Beit Rumman Hotel

72 Qishleh St, John the Baptist intersection, Damascus, 31115, Syria | Hotel
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Location

This hotel, located on 72 Qishleh St, John the Baptist intersection, Damascus, is near Damascus Center, Apamea, Sayyida Ruqayya Mausoleum, and Hejaz Railway.
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Description

     

    TripAdvisor Reviews Beit Rumman Hotel Damascus

    4.50 of 5 stars Outstanding
     

    Travel Blogs from Damascus

    More Days in Damascus and the Umayyad Mosque

    A travel blog entry by kdwali on Apr 01, 2011

    49 photos

    ... compensating them with other religious locations, and commenced with the 7 year long construction of the mosque.

    It is now not only an active place of worship, it is a place for families to spend time, to eat and picnic, children to play, weary people to lay and sleep, tourists to wander and to generally relax and enjoy.
    ...

    Becoming a Syrian movie-star

    A travel blog entry by reinder.prins on Feb 26, 2011

    1 comment, 9 photos

    ... t but have a dutch passport, he simply told me to pay $34 (I did get an official looking receipt) and stamped my passport. Job done, new record time of 8 minutes according to the driver.

    The drive itself was pretty nice but uneventful except for when we got into Damascus, where the usual mayhem of touts broke loose immediately. In Damascus I found a nice hotel/hostel with loads of fellow travelers, Al Rabie, which has a ...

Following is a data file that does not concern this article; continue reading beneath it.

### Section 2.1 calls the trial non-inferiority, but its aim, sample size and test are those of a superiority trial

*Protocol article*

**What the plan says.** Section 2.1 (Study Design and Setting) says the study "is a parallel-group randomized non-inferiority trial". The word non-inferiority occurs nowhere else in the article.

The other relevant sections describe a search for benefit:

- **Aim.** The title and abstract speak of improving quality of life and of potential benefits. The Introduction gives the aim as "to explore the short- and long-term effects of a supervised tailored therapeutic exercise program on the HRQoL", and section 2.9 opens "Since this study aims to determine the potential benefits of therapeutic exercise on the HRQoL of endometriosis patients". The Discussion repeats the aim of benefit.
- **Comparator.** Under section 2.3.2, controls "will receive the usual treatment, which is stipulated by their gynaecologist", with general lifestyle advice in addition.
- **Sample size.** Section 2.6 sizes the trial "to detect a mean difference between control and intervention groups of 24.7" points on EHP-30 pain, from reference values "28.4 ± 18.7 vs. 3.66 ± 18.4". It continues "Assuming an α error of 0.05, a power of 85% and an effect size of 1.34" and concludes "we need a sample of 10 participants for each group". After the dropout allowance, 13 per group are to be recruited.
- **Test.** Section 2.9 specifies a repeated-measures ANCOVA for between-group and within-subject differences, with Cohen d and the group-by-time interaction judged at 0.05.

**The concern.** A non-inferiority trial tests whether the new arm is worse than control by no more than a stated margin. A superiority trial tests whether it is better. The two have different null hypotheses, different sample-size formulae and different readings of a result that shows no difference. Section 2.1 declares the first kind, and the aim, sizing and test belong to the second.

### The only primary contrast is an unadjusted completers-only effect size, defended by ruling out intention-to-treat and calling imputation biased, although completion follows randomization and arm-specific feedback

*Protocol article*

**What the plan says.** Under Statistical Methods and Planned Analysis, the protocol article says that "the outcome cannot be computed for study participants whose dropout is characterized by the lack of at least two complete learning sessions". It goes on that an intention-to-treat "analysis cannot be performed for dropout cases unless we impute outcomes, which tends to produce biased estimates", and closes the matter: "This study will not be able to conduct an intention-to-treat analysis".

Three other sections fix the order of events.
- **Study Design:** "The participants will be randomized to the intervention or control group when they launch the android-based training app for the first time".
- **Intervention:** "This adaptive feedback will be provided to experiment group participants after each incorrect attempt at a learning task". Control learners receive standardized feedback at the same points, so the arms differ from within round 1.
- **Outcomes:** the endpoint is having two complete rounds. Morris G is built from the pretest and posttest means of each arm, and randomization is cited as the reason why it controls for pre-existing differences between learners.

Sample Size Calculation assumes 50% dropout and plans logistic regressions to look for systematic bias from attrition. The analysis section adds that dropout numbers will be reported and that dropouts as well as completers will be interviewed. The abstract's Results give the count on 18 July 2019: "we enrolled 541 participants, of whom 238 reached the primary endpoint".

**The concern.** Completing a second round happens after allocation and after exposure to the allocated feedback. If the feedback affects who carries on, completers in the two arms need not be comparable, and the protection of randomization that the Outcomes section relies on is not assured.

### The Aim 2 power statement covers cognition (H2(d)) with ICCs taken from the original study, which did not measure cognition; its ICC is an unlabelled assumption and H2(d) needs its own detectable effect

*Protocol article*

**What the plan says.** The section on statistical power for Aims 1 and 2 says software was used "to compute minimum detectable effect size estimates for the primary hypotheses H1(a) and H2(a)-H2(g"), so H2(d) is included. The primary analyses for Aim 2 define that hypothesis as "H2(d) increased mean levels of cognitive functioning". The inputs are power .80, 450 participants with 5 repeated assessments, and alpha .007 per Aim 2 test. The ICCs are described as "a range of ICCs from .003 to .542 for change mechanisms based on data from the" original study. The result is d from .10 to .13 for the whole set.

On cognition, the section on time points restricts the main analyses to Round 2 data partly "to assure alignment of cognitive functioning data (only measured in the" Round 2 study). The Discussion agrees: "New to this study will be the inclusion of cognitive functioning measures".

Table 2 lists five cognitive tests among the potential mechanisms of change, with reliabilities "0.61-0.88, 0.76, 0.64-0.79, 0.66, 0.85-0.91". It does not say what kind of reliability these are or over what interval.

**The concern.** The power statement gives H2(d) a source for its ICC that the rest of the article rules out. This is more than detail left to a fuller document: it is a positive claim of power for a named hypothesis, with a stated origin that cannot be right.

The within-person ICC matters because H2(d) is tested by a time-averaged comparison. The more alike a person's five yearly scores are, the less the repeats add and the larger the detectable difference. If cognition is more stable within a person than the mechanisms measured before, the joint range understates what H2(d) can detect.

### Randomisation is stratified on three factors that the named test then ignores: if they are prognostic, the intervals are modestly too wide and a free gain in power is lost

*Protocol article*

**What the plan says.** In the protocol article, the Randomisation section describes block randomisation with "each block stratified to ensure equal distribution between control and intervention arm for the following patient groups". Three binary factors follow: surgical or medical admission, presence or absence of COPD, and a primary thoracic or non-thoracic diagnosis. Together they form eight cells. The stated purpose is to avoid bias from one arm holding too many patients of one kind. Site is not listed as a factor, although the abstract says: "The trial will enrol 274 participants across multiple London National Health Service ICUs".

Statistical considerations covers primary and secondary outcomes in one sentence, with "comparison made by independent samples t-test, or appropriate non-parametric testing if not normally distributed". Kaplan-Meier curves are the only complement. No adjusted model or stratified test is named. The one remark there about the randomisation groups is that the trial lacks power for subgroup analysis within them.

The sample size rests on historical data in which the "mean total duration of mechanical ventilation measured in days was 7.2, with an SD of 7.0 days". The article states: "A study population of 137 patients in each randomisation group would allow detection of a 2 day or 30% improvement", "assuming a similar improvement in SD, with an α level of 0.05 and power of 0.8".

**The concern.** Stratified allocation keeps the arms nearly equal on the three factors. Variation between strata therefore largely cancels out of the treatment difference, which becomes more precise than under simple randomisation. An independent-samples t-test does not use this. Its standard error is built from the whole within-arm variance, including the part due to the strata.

The finish line (?)

    A travel blog entry by suzymartin on Feb 02, 2011

    1 comment, 5 photos

    ... emotions there was also confusion; we may be finishing our cycle, but we are not home and the concept of 70 - 100 hours on a bus is lurking somewhere at the back of the mind.

    Winter finally caught up with us this week, we had a hard day in the Lebanese mountains and a couple of cold ones in the Bekaa Valley. Our final day on the bikes was great however and after a late night run-in with ...

    Eid al Adha

    A travel blog entry by jmckerricher on Nov 27, 2010

    1 comment, 2 photos

    ... by the closure of stores, and the clogging of public transport. But I had no where to go, and no desire to see anything new. Instead my walk to school (my teacher is Christian, and doesn't celebrate Eid) was refreshingly quiet. I enjoyed the absence of the waddling old ladies blocking my way, and the rush of small children with sticks. Instead I cruised the streets with an extra bounce in my step; observing the local population of sheep dwindle day by day.



    ...

    19th – 25th October

    A travel blog entry by orioncassiopiea on Oct 19, 2010

    1 comment, 32 photos

    ... to pray on their behalf and pressing notes of Syrian pounds into her hand. She would duly drone out the prayers in a passionless monotone and hand out white strings to the pilgrims who pressed her palm with cash.

    Damascus is a city not to be missed. The Damascenes, like all the Syrians, are warm and welcoming and with its khans (caravanserais), churches, mosques, interesting galleries, the souqs and old city walls, it is a city of wonder and dreams. ...